How To Measure the Success of Video Training Courses

00:26:24 | February 23, 2015

Join the Vidcaster video strategy team as we dive into how to analyze your video training courses and tie those results to key business objectives. You'll not only learn what you need to create a successful video training experience, but you will also learn about the metrics that matter to measure the success of that course.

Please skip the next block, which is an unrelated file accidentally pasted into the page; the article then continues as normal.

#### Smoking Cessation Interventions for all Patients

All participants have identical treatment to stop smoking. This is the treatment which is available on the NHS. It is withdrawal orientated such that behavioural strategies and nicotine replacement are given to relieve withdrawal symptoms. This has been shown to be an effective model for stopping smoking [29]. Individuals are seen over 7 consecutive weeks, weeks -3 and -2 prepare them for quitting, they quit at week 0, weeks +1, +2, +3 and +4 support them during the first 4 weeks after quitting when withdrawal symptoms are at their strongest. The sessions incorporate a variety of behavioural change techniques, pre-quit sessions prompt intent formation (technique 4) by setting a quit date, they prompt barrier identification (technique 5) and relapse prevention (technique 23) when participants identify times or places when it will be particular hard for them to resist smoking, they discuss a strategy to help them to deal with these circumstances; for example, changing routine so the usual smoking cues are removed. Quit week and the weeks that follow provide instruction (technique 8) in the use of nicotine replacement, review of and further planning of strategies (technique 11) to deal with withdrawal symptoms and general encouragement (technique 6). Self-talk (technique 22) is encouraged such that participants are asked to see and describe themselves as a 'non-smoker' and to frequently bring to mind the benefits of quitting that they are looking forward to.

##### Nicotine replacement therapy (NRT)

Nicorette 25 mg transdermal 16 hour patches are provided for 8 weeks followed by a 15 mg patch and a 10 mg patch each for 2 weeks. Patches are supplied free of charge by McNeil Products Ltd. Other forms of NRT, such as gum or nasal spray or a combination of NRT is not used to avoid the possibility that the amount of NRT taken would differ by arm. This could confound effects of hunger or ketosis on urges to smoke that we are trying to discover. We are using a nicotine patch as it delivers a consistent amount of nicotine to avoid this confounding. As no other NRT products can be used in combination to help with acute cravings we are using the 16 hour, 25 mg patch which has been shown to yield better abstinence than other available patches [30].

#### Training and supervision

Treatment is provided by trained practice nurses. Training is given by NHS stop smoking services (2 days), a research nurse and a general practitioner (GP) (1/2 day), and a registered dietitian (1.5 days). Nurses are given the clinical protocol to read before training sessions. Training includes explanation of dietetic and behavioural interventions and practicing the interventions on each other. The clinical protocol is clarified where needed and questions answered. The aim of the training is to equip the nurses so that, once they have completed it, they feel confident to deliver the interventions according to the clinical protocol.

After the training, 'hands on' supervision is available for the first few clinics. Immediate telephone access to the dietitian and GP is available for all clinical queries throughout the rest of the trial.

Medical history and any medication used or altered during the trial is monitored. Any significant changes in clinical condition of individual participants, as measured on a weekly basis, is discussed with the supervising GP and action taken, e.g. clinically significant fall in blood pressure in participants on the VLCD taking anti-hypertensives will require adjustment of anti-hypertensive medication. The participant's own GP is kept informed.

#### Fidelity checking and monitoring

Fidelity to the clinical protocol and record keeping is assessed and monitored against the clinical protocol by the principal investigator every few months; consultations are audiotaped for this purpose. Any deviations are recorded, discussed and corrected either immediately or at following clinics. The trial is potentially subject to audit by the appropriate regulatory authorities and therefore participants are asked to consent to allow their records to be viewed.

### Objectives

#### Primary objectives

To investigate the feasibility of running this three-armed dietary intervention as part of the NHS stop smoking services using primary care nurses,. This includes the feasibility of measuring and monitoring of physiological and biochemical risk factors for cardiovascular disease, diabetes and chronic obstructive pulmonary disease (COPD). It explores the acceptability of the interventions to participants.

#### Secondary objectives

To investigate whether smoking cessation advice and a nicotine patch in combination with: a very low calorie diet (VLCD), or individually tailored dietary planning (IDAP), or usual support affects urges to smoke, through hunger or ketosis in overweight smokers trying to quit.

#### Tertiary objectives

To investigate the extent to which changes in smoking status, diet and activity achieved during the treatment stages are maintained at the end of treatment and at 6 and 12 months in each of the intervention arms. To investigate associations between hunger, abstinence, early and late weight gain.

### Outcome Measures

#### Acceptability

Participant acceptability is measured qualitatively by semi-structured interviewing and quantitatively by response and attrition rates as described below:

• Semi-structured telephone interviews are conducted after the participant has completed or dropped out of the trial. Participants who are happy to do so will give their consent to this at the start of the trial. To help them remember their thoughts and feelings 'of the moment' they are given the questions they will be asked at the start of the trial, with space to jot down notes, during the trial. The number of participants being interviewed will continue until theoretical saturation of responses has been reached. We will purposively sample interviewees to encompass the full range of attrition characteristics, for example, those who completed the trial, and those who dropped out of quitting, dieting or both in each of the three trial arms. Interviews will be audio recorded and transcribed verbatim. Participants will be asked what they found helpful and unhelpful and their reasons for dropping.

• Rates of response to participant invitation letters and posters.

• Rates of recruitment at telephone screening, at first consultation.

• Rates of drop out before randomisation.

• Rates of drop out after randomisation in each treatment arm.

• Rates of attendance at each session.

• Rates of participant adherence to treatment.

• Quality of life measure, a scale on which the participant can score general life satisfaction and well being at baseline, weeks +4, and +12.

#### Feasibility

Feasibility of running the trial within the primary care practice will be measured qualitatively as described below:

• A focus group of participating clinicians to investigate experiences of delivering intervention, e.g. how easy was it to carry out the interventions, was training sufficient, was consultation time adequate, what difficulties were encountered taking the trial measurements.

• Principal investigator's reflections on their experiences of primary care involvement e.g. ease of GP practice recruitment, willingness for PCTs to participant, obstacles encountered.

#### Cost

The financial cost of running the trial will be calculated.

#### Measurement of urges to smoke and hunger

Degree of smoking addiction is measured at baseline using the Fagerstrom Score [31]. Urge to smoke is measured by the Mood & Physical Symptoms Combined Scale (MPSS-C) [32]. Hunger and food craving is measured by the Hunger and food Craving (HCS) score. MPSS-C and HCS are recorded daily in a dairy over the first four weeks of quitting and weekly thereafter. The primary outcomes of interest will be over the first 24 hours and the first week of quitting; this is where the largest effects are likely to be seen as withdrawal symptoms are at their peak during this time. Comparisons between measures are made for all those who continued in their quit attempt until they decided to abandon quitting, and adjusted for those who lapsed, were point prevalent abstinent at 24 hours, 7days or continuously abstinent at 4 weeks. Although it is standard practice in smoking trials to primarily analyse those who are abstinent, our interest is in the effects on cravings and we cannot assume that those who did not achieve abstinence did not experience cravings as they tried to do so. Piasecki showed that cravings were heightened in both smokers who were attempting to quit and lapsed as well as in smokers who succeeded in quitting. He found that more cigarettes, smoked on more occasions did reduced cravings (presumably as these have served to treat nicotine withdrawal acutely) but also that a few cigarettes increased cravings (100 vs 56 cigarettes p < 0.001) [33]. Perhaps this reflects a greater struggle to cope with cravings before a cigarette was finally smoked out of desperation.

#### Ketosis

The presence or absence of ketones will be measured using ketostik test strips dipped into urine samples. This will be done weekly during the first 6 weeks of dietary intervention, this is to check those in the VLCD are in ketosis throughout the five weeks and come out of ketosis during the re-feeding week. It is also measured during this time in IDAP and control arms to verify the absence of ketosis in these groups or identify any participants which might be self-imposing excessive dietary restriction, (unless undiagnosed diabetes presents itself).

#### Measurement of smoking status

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Let's get started here. So welcome to the webinar today. It's February 19. We're going to be talking about analyzing the simple online video courses, and this is going to be a little bit different than what we previously had talked about. Here at Vidcaster, we think online video courses come in many forms, such as training your prospects, training your customers, or even training internally. But first, before we dive into that, I'm Eri, Ducker. I'm a video strategist here at Vidcaster, and I'm joined today by Kara Spangler. She's the director of customer success here at Vidcaster. But let's get things started. This is who we are, and then so the agenda today-- we're going to do a quick recap of the online training platform options available, and then we're going to take a step back and kind of ask you guys the question of, what's your training objective? And we're going to ask you through a poll, and then actually have you type out exactly what your training objective is, and then at the end, we're going to come back and talk about that specifically. So we'll poll a couple at the end, and we can talk through those together. And then so for me, I'm going to do a quick overview of the metrics that matter for analyzing these online courses, and then Kara is going to take over and kind of map the use case examples to the metrics that matter and kind of how those play together and how you could reach your goals with video. And then at the very end, as I said earlier, we'll do a live strategy discussion of your use case. So quickly, the technology options for video training are pretty straightforward. The most common one that you probably hear about are learning management systems or what we call LMSes. These are extremely robust solutions. They require a lot of resources to purchase, implement, and actually maintain. Some of them have video. Some do not. A lot of them rely on third party providers, such as YouTube, Vimeo to provide that video experience, and then video, usually, is just kind of a component of the whole LMS. But the LMS is really structured around a course or a syllabus for you to see. So the next one that we are seeing in the marketplace is live streaming learning environments. So these are basically kind of like a webinar, but kind of paid learning environments. So instead of having a traveling teacher go city to city, instead you set up a virtual classroom, where people come to a video. Just sign up on their computer, and then there's an instructor live there on the computer screen that allows you to interact with them one-on-one or even one on a group of people. And then there's also these homegrown websites with video embed. These are really difficult to put together a lot, usually, and a lot of the times your resources are then split up in multiple places. And then it's actually really hard to kind of gather the data that's really important for measuring the success of your training programs. And then there's, finally, online video tools, such as Vidcaster and other online video platforms designed for creating training. These are platforms not designed around texts or syllabuses, but actual video content. They allow for organizing your videos easily, analyzing your videos, and it's all in one place, one dashboard that allows you to configure the way that you want your video set up. It's not as robust as the LMS, but it can actually achieve the results that you're looking for, depending on what objective you set out from the beginning. And so just kind of moving forward through that, let's take a look at kind of the things that you need to consider when you're buying a solution. First thing, we need to understand the difference of video training and LMSes. Here at Vidcaster, we're working to define what video train really is. We kind of see video training as an education centered around video, and so the video is the main content producer. That means that most of the content media-- sorry. That means that most of the education work is happening in the video via the content that's being played or displayed. The interactivity within the video, such as quizzes and surveys that we'll discuss later on, but it all happens within that video. So video's the center of the training content. However, as in LMS, video is just that one component, and it may not be the main reason why you need video. So at the end of the day, you have to decide if video training content is enough to live as centerpiece of your training. If video takes small portion your training, perhaps, an LMS is actually a great option. So once you've decided what direction you're heading, you may also think about how your content's being viewed. And this comes down to the security. Do you need it in a private site that's separate from your organization? Do you want Single Sign-On, so you can actually put it within your internal portal, that pre-existing portal? Do you want to require subscriptions, or do you want to just gate it through basic contact information, so you can at least track who's watching your video? These are just all the things that you need to consider when looking to create an experience like this and moving forward when you're putting together a video-based site. So at this point, I want to ask everyone a quick question. And the question is pretty simple. What is your key high level training objective? So just select one of the following-- training prospects, training customers, or training internally. So we'll let those results come in. It looks like a lot of training internally. Wait a few seconds. All right. So it looks about pretty interesting split. So it's about 44% are focused on training internally, 33% are training customers, and 22% are training prospects. So let's move on. We'll talk a little bit about why we find those things so valuable and why we think of training prospects as the same as training internally, but what are the key differences between those two? But before we go into that, I just wanted to give you guys a high level understanding of the metrics that we see that matter. And they kind of break down to four categories. So the categories and metrics we see are audience, contacts, engagement, and conversions. So the audience is kind of who is watching your videos, how they're watching. The contacts are the individual people, how the individual person is watching your video and engaging with it. The engagement is looking at how people are interacting with your video. Are people actually clicking on things? Are people continuing to watch more and more of their video? And then finally, conversions, which is kind of the robust metric, where you can actually start optimizing your video performance. So the audience, we kind of see this breaks down into the geography and the device, and then who your users are and how often they come back. So geography is important to understand, just because, say you're thinking of doing multi-language training courses. You need to know where your customers are coming from, so you can actually produce the right videos in the right languages. Device breakdown is very important, because people consume video very differently on different devices. For example, on desktop, according to a recent report from Visible Measures, desktop viewers actually only watch about two minutes or less of a video, while mobile users, such as iPhones, Androids, watch a little bit more-- about 2.4 to three minutes. And then when people are actually consuming video on iPad, they're really consuming video. So they're up to five minutes per video they're watching. So this information is actually really powerful for you as a content creator to understand how long your video should be and what point do people really start dropping off based on just the device. So it's really just a matter of understanding how people are consuming your video content. Next is the individual contact profile, so this gives you an idea of the nitty-gritty. So you can see my own contact profile. I skipped around some videos. This gives you a stream of recent activity, and this is important. If you're just looking to see-- check up on one person, especially if you're training internally, a certain person's not engaging with the content, you can go back and see why they're not engaging with the content. You can see where they're missing the information that they need, and then it gives you a full video activity history, and then actually, your results of the quiz. So each contact gets a whole report centered around them. That's really important as a trainer to understand how individuals are interacting, not just on the aggregate. Next is engagement, so this gives you a high level view of how people consume your content and how often they're consuming. So some of the key metrics you need to understand is which videos are the most popular, and how long are they actually staying on those videos. So not just the number of plays, but the number of hours spent in that video gives you a different idea of how engaging the content is. And then, for example, plays per viewer-- are people watching one video and leaving, or are they watching multiple videos and staying? All these things are very important. Clicks are-- any interactivity is very important to track as well due to the fact if you're putting up annotations and quizzes, you're putting in the resources to provide this extra information or extra testing, you want to see if people are actually engaging with that content. Finally, conversions. So this is the crux of all the metrics that we look at. The play completes form submissions versus the amount of time someone saw the form, how often someone actually submitted a quiz after seeing the quiz pop up, and same with annotations. So as I talked before, it's important to understand how often are people clicking on the annotations that you're providing? Because you are putting work into providing this additional information. If people aren't clicking on it, clearly the content is not there. And vice versa-- if people are clicking the content, maybe they need more clicks and whatnot. So that's the high level view of the metrics. I just want to take a quick breather, and I'm going to pass it off to Kara, who's going to dig into the use cases behind all these objectives and how the metrics relate to them. Awesome. Thank you, Erik. Before I get started into use cases and looking at how some of the Vidcaster customers use this platform to deliver video to their prospects for training or internal training or customer training and some of those tools that are needed in metrics that they evaluate, I wanted to respond to two questions so far that I've seen in the chat box. Somebody asked if this webinar is going to be recorded. So we are recording the webinar. We're going to post it to our website at a later date, either sometime probably early next week, and then also another person had asked, what was the source for the status run video duration and viewing by device? So in the video, we will put a link to that resource that you can access that report as well, and it will probably be provided in the email. So you will get access to that information at a later date. So wonderful. So looking at the use cases, so what we've done here is really looking at the top training objectives for prospects, internally training, whether it's your employees, your staff, any sort of internal training, and then training your customers. So starting with training your prospects, really your main goal for training your prospects is to be converting leads into customers, and even furthermore, converting viewers into customers. Who's visiting your website, and what are they interested in? And then how do you get them to become a paying customer? So to do that, you want to provide high value content to convert those viewers into leads. That content needs to be informative about what you can do or provide for your customer. You can always follow the WIFM-- what's in it for me? And within this content, demonstrate your product. Don't just talk about it or gloss over it. Actually get into showing this is how you use the product. If you're a SaaS company, get into your platform. Show them a tour, and really educate them on what's going to be coming next, so they really get that buy-in prior to making that purchase. You also want to educate your leads about that product. Make them an expert before they want to buy. And within evaluating those analytics for training those prospects, what are the specific categories of content or set of videos that a particular viewer is interested in or one particular contact that you want to convert into a customer? That's going to help you along the sales cycle. You can target your campaigns towards those particular prospects to be able to really share with them additional information they're going to want to see, and not just a general marketing campaign, but really targeting it with additional video content that they can engage with. So going into two examples, our first example is from VMware. And VMware was looking for a training site for a marketing as training use case, so educating their viewers on some of their additional products that they have and upselling paid courses and online training courses. So to do that with Vidcaster, they built a custom theme, so they could have an optimal lead flow and really deliver the content in a way that they felt was meaningful for their viewers. They used in video, what we call interactivity, or annotations and video links to additional resources, quizzes, to drive that conversion, drive that additional layer of engagement, and be able to track all of those interactions by their viewers along the way. They also know that they had a global audience. So they localized all of their content to support nine different languages, so they could really truly reach their audience and also be able to see within those analytics, where are those prospects coming from across the globe? And then finally, they filled out lead forms. So in this example here, we've got what we call a lead wall, and it is a customized form that you can request for someone's email address, as well as additional information-- first name, last name, company, what region are you coming from? And this is going to help your sales team or your lead nurturing process be able to specifically target those users. The results that VMware were looking for and what they really analyzed for their analytics is the number of leads that they're getting and where what videos are converting those viewers into leads and prompting people to sign up to those lead forms. And then what are those contacts clicking on within those videos with those in-video annotations? They also really evaluate, what's the popular content? What are products that people are really interested in, and where can we help to convert those people for those paid courses? Something really interesting to note is that they were really surprised within all of their video analytics to look to see how older content-- stuff that they thought had gotten old-- was no longer of use to their viewers, was really surprisingly popular. And they can really capitalize on that to convert more prospects into customers by retargeting it and reusing some of that, quote unquote, older content. They also look at the video engagement via the lead nurturing, so within their lead nurture track, including videos and emails that they're sending to prospect's, not only are those prospects clicking on those videos, but they're also-- what level of content are they watching? Next example is SnapLogic, who wanted to educate prospective customers not only about their services, but about their company. So they've organized their content for easy navigation by topic, and they also utilize those lead forms. And the results and analytics that they really pay attention to are very similar-- video engagement, what content is popular, what are their leads that are being captured, and what content are they engaging with, and then looking at that lead to customer conversion. So at a high level, when you're looking to train your prospects, some key features and items that you'll probably need is a leadwall or some form of gate that you can put on your video content to be able to capture information about that viewer, identify who they are, where they're coming from, what are they interested in learning. It's also important to have some sort of marketing automation platform, so something that, once they watch a video and engage with content, how can you further engage them and lead them along a nurture track? Also looking at video embeds across your site and gating those with something like a leadwall form. So not only are you driving people to a particular gallery of videos where they get a whole host of content, but the ability to embed videos where it's most powerful in educating those prospects. And then a CRM connection like a Salesforce-- be able to take and really turn action from those leads to get them to your sales team to be able to convert them. And then there's a list of things that you want to analyze like we just talked about-- the viewer to lead conversion rate, what they're engaged with, all of that audience data, where they're coming from, even what devices they're using, because that's going to help you understand how to best deliver that content to them. The video leads converting into customers, and then what is that popular content? Next, we're going to move into the training internally. So looking to onboard, educate, and retain your employees. So with onboarding employees, you want to make video part of your process for employees from the very beginning, and then you can use it for continued professional growth. You can use it to communicate sensitive information, and this is where you'll want to have a private site or secure gate on your content, such as a single sign-on connection. And then you can use this to easily distribute content, whether it's nationwide or globally to your team, such as sharing recordings and company meetings and seminars without having to have that expense of flying everybody in for a conference. So two examples we have for that-- really, we went outside a little bit of the box of the internal training portal and showed you some unique use cases of training the internal. So the first one is BlockJocks, who is training on anaesthesia education and actually goes around the country to do seminars and conferences and courses, but really finds his value in reselling content. So bulk subscriptions to hospitals and doctor organizations and providing continued education for users on different medical practices, and has the in-video payment forms for subscriptions. So this is not only training internally, but also charging for that training content. Metrics that are important to him are number of subscribers, revenue generated, what's that popular content so he can keep providing continued value to users, and then what is that subscriber activity? What are people engaging with? The next is MIT has an enterprise form, and it's really a place that they can communicate thought leadership across the country. So they have different regional groups that can connect and share their meetings and their conferences and where they are finding value within different areas of education. And then providing them with tools to embed video across their different partner sites and those regional group sites, and making it easy for them to manage it with numerous admins. Each region is an admin in the back end being able to publish their own video content, manage it, and organize it in a seamless manner. They're really interested in seeing the number of groups across the country that are engaging it. Who's posting content? Who are the rock stars? Who is really providing the content that people want to watch? Where are chapters placing those other videos? So where are those embeds also becoming powerful, so they can share that information across their organization? And looking at the overall growth. So some of the things that we mentioned that you need-- you obviously need video training content. The ability to have quizzes to test knowledge and have a record of that knowledge being tested is really key. And contact profiles for the record of that engagement. Sometimes it's really important also to have a legal paper trail to make sure that you have a record of someone taking a quiz to certify they understand something, so you can use it in the future if you have to. And then any sort of security option, such as single sign-on, a private site, so that way any of that sensitive information you can keep private. To analyze that, you can look at the adoption rate. So of your employees, who's paying attention to it? And within that, you can think about within your strategy, are you making that content required? Looking at the quiz results and the popular content, if it's not required, what are people willingly on their own going to learn more about? And then you can analyze your overall staff performance and company results in relation to where you're providing that training, and is it valuable to your organization? And then lastly, looking at training your customers, so onboarding and retaining customers. And being able to do this at any scale and communicate new features and products for potential upsells to those customers, and also to really share your company culture, so not only about a specific product or service, but really get them to buy into the heart and soul of what you guys are looking to do, or if you have any philanthropic things that you want to share, what's the fun part outside of your products to really get them to be a lifelong customer, because they feel like a part of your family? So two examples we've got for that-- the first one is Scoot. Scoot is a startup company here in San Francisco that is a moped ride sharing company, and they were looking for a way to have a scalable format to get riders up and running quickly. So if you've got a motorcycle license, you need quick training on how to use the moped, how to unlock it, how to charge it, how to return it safely, and how to protect yourself from any sort of an injury. So for their setup, they had a defined order of very short video tutorials and quizzes at the end of each video to validate their procedural understanding that yep, I understand what I need to do to be a safe rider. They also utilize some API connections to their own internal customer database. To have that record of information met, a rider has taken all the quizzes and passed them with flying colors. And then also looking at mobile on-the-go training. So training your customers doesn't just have to happen on a desktop. Since they do have mopeds that you can check out, they're actually installing tablets on that checkout station at different locations around San Francisco. So at any time, you can go back and rewatch videos if you're unsure what to do. Results that they were looking to achieve-- number of new riders, engagement of those riders, what are those quiz results, and then next, they're looking at being able to stand infraction content, and what's the engagement with that if they have riders that are having difficulty? And our last example today is a company called Arc Academy based out of Chicago, and they're actually going to be launching later this month. And they wanted to provide an alternative training option to their in-person studio training in Chicago to people who have purchased Arc welding products. So they're really looking for what content is being watched, what's popular, what's being rewatched, what are their subscribers, who's purchasing the training, what are they watching, are they using a coupon redemption code, because they purchased Arc Welder and they got a discount, so what is that conversion? And being able to share those analytics with those sponsors of who is offering those coupon discount s with the purchase of a product to get that training. So in summary for training customers, what you need-- you need a video gallery with a training flow to be able to access that content if you need it in a sequential order. Video embeds to be able to integrate it with your product if you're a SaaS solution. Putting it right in there, or having a support center, and then also contact tracking, so understanding at an individual level what your customers are doing. So then you can analyze looking at support tickets or just general call-in center. How is that reducing the overall overhead cost of having in-person support? What's your customer adoption rate of having them use a product and the life longevity of having that customer? And then the popular videos that indicate either maybe you need to improve something within your organization, because people are having to watch a video because they're confused. And then also, what are some of the customer upgrades that you can really leverage based on new product tutorials and using video to advertise new products and services? If you have any questions at any time, you can reach out to us at to reach out to our team to talk further about launching your own video training course.